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Potter Pearce is still throwing a few shapes

Does it ever strike you that the only ones enjoying themselves these days are the artists?

Stephen Pearce, the 70-year-old enfant terrible of Irish pottery, is still throwing shapes. In clay, I mean. The good news is he still throwing parties, too. Well, he has plenty to celebrate.

Next week, he will open the doors of his new premises in Enniskerry village. When I caught up with him in Shanagarry, Co Cork, last week, he had just taken delivery of the signage.

And just to show what an iconoclast he is, Stephen will be reintroducing his cornflower blue range.

"When I launched it 27 years ago," he said, adding with a laugh, "very few people liked it. Better luck this time."

He recalled that, when on his first appearance on the Late Late in 1985, he said, "I don't feel like a shopkeeper", Gay had responded in a thoughtful way with, "But I suppose in the end only you will take proper care of your work in a shop."

Stephen added: "Now here I am opening a small shop in Enniskerry in the middle of May."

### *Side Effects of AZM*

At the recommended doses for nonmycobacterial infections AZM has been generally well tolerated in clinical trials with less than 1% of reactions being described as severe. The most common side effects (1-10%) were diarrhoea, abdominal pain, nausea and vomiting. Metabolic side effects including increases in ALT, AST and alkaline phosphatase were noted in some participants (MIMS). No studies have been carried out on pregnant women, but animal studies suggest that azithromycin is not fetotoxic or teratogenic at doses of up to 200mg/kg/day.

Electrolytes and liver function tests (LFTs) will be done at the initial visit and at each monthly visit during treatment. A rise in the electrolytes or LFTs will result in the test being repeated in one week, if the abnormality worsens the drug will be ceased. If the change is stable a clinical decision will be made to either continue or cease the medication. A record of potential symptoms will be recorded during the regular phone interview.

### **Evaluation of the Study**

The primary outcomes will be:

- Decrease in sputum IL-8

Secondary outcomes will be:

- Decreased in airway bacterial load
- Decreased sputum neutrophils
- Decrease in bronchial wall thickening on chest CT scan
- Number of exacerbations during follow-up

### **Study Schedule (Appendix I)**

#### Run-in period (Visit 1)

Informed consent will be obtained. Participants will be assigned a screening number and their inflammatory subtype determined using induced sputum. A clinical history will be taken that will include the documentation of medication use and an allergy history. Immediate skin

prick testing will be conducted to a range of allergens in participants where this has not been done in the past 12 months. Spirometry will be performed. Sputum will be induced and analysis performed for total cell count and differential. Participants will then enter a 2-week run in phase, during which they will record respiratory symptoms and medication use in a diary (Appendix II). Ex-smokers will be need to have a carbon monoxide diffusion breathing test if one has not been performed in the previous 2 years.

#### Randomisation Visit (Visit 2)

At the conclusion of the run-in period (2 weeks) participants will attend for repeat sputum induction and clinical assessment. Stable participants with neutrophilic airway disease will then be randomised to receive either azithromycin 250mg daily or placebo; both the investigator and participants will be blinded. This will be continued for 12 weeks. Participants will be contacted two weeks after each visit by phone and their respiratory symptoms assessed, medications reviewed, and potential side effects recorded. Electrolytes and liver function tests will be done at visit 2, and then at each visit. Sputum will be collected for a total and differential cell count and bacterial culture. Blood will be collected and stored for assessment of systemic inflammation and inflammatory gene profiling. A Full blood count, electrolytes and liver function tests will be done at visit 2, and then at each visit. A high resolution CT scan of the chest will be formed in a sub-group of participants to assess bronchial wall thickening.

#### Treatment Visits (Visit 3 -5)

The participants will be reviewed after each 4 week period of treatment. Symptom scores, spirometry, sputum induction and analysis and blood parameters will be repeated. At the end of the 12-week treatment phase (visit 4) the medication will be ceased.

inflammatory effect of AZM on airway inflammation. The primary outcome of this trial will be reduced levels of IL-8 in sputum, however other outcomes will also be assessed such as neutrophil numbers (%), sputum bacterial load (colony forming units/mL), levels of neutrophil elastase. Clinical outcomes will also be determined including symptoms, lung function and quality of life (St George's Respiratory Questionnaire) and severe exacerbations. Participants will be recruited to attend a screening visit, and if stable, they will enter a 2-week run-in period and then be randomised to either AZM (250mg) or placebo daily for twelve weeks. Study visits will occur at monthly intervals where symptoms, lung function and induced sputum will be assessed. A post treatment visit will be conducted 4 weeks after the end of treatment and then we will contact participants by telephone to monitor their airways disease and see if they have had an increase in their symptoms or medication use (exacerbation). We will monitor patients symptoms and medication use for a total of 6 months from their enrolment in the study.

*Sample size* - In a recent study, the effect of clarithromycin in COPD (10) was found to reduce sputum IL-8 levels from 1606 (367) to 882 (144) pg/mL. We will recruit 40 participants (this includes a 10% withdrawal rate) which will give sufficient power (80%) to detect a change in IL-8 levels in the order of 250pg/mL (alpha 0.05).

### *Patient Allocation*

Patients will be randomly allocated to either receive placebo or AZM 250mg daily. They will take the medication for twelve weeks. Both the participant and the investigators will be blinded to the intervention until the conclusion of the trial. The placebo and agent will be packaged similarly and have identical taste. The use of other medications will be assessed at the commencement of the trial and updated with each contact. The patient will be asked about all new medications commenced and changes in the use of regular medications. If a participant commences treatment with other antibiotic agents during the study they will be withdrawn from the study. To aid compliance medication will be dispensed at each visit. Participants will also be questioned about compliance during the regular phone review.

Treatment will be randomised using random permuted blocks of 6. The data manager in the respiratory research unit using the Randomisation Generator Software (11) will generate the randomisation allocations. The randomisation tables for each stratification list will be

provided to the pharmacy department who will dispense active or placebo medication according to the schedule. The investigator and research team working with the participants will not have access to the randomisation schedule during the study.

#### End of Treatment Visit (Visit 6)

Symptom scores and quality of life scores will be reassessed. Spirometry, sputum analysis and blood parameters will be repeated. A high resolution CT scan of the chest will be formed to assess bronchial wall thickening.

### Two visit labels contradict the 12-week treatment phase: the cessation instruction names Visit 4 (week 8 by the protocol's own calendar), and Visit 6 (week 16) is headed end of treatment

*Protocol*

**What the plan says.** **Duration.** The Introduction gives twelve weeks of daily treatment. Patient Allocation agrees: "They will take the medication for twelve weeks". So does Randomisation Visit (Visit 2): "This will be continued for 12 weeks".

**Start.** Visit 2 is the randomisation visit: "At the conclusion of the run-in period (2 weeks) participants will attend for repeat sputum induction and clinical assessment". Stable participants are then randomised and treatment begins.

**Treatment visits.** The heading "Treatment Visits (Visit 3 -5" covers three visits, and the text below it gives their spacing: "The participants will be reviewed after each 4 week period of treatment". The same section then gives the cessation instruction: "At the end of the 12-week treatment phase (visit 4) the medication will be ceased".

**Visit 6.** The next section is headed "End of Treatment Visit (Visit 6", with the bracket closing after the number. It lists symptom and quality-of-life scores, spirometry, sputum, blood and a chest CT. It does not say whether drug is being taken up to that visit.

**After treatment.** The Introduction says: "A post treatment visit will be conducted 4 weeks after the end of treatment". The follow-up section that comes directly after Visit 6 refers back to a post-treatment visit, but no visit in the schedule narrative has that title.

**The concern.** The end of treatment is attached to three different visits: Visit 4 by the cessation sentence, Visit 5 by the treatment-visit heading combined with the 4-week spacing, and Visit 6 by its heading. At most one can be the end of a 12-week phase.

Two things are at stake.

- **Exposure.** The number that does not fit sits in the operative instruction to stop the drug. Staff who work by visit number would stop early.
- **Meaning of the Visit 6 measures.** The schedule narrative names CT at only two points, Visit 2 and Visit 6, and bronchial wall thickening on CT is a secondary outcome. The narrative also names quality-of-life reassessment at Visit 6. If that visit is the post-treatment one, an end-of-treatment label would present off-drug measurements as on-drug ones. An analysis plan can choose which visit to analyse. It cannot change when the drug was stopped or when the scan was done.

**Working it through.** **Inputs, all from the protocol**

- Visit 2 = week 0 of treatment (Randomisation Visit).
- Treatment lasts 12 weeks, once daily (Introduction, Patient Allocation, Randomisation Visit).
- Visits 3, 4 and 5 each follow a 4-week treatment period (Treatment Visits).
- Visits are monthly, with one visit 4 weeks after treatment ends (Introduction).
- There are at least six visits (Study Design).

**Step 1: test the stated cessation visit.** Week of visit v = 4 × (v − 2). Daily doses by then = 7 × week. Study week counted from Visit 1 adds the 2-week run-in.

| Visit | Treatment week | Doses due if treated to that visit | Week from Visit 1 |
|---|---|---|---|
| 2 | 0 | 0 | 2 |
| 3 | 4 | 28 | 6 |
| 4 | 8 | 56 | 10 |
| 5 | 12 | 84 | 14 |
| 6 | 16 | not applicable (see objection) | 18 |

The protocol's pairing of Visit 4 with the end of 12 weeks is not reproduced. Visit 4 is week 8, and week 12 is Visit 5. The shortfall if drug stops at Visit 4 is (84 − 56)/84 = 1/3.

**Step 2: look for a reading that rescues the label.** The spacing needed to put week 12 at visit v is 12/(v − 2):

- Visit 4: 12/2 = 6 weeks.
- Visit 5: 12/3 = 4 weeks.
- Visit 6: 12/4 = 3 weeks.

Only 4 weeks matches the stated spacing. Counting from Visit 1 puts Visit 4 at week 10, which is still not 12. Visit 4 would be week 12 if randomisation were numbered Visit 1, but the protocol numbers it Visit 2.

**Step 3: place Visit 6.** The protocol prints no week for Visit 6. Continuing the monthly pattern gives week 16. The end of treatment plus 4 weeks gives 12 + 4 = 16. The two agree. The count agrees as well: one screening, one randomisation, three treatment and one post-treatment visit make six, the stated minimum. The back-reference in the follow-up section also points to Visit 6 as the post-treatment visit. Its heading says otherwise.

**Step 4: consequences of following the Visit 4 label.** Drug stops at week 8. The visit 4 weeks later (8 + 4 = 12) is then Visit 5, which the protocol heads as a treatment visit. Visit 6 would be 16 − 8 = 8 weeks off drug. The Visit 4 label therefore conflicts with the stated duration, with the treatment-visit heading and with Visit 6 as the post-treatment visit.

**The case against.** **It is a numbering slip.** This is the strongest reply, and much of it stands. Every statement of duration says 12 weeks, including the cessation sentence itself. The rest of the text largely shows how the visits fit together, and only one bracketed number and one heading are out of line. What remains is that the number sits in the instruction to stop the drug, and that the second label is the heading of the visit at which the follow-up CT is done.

He has just returned from two months in Italy, where he was writing the story of his own and his father's pottery from 1953-2012. Pottery, poetry... same difference, really.

Shapes were thrown -- but not the clay ones -- at a top-secret bash in Finnegan's pub in Dalkey last Saturday. The Simon Carmody Community in secret -- I think that's piling paradox on top of oxymoron. There was Bono of course -- well, he is the team leader -- Hollywood actor Woody Harrelson, Guggi, Gavin Friday and hotelier and next-door neighbour to Bono, Louis Murray.

It was a late one, with sore heads, by all accounts, with one well-known person losing their mobile phone because they let it fall into the pond. But hey -- none of them revealed feet of clay.

Guggi was in Ronan Ryan's new restaurant, Bite, on South Frederick Street last weekend with designer Michael Mortell and Michael's girlfriend Oonagh Finn, designer Louise Kennedy and actor Liam Cunningham.

Guggi had just come from celebrating the life and times of Ireland's Louis Le Brocquy after the great artist's funeral on Saturday.

Sunday Indo Living